Anant - my comment on your point that you raised above regarding MTM adjustments in the bond values:
As we know, if there was any MTM loss taken because of decrease in value of corporate bond, it would have passed through P&L decreasing bottom-line (gain in bond value also passing through P&L increasing bottom-line).
I looked at last 5 years financial statements of ECL Fin and Edelweiss Consolidated to check if/how MTM in current assets impacted the numbers. Below is what I found:
I would take Consolidated numbers with big pinch of salt as we know there are tons of moving pieces in the consolidated numbers. If MTM loss come under “Other Expenses - Diminution in value of investments”, then ECL Finance has not taken any big MTM hit. In fact, for FY18 there has been reversal of 12.8cr for ECL Fin.
I would request someone else to reconfirm my findings. Also, please correct me if MTM losses don’t come under “Other Expenses - Diminution in value of investments”.
Without going into the technicalities of valuing a bond - I noticed most of these bonds had coupon greater than 12% and some were as high as 20% with duration of 2-4 years left for maturity. I don’t know what their current Yield to Maturity is. To keep things simple - if 10 year GSec yield is 8% (it would be much lower for smaller durations) - and if most bonds coupon is north of 12%, Gsec yield moving from 8% to 9% would not impact as much to price of shorter duration bonds with very high coupon rate. It would impact more to longer duration bonds with their YTM/coupon closer to 8-9%. A bond downgrade or late/default coupon payment would be a bigger drag on price than 100-200 basis points yield movement for such short duration high yield bonds.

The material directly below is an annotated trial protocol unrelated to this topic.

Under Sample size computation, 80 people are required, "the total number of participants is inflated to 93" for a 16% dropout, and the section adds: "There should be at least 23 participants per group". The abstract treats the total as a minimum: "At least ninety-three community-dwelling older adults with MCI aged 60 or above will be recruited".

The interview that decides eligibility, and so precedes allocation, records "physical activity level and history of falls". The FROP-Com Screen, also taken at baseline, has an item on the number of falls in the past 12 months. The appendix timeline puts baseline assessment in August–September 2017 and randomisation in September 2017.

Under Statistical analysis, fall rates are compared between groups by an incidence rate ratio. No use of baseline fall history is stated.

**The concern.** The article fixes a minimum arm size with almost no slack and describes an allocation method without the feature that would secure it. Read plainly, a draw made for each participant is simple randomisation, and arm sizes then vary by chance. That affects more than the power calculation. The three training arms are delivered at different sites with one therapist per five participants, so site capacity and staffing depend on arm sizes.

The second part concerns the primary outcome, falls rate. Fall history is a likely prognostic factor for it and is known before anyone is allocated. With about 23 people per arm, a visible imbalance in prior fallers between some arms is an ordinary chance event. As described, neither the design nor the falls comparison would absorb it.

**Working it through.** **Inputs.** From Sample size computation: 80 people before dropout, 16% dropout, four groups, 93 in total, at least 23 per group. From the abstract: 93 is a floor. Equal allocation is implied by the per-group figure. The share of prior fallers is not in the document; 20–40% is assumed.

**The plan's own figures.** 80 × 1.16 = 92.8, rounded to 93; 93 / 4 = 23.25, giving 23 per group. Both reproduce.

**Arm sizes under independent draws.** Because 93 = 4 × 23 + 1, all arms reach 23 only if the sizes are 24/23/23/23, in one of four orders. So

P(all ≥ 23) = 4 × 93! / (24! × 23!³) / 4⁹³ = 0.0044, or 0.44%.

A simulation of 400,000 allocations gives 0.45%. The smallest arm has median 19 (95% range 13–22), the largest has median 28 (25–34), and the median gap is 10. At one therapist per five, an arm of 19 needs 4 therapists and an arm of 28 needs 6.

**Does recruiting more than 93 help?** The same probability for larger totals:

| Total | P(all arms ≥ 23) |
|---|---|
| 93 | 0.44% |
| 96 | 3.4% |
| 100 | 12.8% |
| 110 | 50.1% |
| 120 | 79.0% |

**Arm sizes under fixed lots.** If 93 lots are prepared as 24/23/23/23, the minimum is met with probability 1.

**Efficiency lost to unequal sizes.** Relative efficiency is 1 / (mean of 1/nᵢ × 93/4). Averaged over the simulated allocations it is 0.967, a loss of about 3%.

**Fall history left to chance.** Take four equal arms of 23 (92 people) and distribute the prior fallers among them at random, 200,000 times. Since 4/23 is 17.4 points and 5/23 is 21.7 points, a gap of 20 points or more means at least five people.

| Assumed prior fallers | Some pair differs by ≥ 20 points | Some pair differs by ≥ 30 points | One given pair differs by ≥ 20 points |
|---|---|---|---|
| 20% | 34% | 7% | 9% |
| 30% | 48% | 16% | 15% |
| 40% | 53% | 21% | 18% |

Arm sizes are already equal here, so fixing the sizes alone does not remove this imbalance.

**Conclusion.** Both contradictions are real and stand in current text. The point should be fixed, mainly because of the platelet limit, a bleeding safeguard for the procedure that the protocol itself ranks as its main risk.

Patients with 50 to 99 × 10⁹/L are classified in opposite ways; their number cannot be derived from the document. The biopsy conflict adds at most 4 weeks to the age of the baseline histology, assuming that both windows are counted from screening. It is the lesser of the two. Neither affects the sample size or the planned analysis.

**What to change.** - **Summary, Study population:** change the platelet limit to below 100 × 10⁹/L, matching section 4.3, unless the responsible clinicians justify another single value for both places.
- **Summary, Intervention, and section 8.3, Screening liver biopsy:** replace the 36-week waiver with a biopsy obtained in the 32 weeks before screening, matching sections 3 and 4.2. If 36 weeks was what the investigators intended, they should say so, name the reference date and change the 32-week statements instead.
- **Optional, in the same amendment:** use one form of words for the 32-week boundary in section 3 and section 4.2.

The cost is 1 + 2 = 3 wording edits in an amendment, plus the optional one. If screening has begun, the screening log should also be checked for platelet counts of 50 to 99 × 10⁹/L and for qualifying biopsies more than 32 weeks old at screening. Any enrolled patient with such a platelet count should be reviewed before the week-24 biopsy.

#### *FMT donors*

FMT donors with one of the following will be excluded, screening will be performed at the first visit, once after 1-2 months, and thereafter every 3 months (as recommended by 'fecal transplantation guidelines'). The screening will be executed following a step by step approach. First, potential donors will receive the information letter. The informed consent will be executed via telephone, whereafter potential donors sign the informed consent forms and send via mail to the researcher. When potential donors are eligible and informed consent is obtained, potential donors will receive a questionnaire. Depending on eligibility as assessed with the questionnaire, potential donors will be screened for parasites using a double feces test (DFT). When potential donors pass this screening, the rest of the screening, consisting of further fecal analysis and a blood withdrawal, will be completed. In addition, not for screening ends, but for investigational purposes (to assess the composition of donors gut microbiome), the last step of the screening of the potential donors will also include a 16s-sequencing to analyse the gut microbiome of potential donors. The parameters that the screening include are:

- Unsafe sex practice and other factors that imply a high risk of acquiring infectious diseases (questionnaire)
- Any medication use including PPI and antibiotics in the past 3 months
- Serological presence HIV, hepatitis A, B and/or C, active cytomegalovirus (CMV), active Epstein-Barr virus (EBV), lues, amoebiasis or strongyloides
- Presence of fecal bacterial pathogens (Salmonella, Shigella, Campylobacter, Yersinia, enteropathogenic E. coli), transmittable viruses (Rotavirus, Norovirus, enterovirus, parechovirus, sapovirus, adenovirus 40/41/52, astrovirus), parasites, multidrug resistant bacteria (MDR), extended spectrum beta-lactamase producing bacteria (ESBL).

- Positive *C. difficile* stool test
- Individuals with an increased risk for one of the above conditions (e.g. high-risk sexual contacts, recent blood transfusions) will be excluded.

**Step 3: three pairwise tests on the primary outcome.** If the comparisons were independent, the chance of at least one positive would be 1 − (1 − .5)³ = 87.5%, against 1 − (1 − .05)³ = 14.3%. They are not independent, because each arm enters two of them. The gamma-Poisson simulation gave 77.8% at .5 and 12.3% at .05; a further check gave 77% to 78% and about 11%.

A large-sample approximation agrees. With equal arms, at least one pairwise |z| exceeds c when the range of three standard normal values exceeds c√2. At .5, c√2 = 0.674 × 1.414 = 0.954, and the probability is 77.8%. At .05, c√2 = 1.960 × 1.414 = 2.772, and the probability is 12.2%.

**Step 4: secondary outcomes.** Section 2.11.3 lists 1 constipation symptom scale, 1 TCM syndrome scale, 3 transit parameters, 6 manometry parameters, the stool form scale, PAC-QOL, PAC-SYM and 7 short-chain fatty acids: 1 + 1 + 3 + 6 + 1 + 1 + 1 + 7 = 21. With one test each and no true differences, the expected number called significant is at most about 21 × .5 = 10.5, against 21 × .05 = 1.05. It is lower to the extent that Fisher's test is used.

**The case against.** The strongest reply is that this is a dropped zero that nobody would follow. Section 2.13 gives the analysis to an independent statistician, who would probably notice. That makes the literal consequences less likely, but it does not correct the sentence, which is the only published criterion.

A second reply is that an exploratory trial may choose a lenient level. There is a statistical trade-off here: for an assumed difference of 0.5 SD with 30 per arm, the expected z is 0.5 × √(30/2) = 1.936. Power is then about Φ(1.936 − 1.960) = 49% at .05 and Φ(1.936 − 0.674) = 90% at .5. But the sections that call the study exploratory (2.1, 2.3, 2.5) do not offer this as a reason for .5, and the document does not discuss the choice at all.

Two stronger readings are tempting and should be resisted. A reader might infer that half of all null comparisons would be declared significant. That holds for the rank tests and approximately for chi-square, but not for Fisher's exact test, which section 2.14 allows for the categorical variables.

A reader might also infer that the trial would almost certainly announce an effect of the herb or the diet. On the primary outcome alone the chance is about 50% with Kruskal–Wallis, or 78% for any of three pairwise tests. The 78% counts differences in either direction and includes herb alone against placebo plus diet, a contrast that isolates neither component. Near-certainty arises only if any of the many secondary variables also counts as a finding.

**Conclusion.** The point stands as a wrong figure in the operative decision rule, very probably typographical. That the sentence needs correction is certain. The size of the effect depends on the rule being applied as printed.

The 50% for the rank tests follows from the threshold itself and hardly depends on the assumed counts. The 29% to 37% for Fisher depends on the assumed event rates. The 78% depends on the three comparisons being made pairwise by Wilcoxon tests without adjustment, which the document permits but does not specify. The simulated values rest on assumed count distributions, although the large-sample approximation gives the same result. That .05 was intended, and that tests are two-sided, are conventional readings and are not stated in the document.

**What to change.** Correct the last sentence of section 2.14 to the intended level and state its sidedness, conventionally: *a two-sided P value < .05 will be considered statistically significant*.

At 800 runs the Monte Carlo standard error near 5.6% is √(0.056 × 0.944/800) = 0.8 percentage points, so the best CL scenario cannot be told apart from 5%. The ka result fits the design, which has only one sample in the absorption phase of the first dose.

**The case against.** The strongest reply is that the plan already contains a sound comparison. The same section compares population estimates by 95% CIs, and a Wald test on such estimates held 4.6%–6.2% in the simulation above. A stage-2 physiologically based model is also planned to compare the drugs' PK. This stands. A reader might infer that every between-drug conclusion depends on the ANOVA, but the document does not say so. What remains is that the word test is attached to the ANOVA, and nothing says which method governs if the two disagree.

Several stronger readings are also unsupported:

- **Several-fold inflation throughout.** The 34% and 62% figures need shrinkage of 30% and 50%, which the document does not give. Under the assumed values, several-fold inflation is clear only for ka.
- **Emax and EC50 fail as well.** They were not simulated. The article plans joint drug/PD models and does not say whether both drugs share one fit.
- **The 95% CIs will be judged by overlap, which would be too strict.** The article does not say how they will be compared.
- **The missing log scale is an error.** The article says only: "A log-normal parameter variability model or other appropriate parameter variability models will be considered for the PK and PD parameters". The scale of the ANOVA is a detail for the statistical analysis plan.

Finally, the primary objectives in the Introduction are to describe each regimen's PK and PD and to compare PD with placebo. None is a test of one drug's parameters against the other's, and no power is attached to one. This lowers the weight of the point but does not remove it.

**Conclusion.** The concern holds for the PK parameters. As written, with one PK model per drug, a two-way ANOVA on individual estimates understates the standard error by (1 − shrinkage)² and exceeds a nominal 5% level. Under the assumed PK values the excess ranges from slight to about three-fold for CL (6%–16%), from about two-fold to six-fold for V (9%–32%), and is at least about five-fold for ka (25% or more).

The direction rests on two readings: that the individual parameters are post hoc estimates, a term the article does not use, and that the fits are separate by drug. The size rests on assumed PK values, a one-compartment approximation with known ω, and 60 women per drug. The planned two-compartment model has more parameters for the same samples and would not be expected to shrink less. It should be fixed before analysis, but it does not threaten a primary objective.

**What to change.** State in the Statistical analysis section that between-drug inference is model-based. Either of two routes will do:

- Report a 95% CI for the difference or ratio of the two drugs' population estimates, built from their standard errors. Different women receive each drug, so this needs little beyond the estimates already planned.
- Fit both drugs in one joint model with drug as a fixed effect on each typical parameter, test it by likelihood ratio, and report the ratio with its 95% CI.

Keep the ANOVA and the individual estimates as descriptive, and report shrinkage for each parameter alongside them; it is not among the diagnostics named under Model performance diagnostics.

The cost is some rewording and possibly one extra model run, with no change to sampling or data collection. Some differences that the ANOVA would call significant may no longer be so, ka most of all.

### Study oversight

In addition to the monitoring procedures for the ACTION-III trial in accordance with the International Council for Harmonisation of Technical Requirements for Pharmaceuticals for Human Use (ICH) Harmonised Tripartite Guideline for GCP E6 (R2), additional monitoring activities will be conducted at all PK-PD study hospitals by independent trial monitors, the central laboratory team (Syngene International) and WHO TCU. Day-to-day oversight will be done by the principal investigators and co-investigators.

Re: Long term viability of ECL Finance corporate debt and ALM and liquidity issues: If above findings confirm that major MTM losses were not taken in the past, then it shows that BMU team is capable of managing liquidity and ALM.
Please note that I am not giving Edelweiss BMU team a 5 star award for best treasury management based on above findings. Just wanted to share my findings with you and other participants.
On a separate note - I found that PEL (housing finance subsidiary) has about 2136cr (current) and 9354cr (non-current) investments in unquoted debentures to many private small players which makes up approx 25% of their assets. Below is a screenshot. These definitely don’t seem like super liquid investments. IMHO - it’s part of business to invest in such instruments and having a top-notch management to maintain ALM and liquidity is the differentiation between quality and ordinary lending business. For me management is super critical in lending business.
Disc: I hold PEL and intend to hold both PEL and Edelweiss forever unless there is structural change in lending business or any corporate governance issues are uncovered. Hence my views may be biased.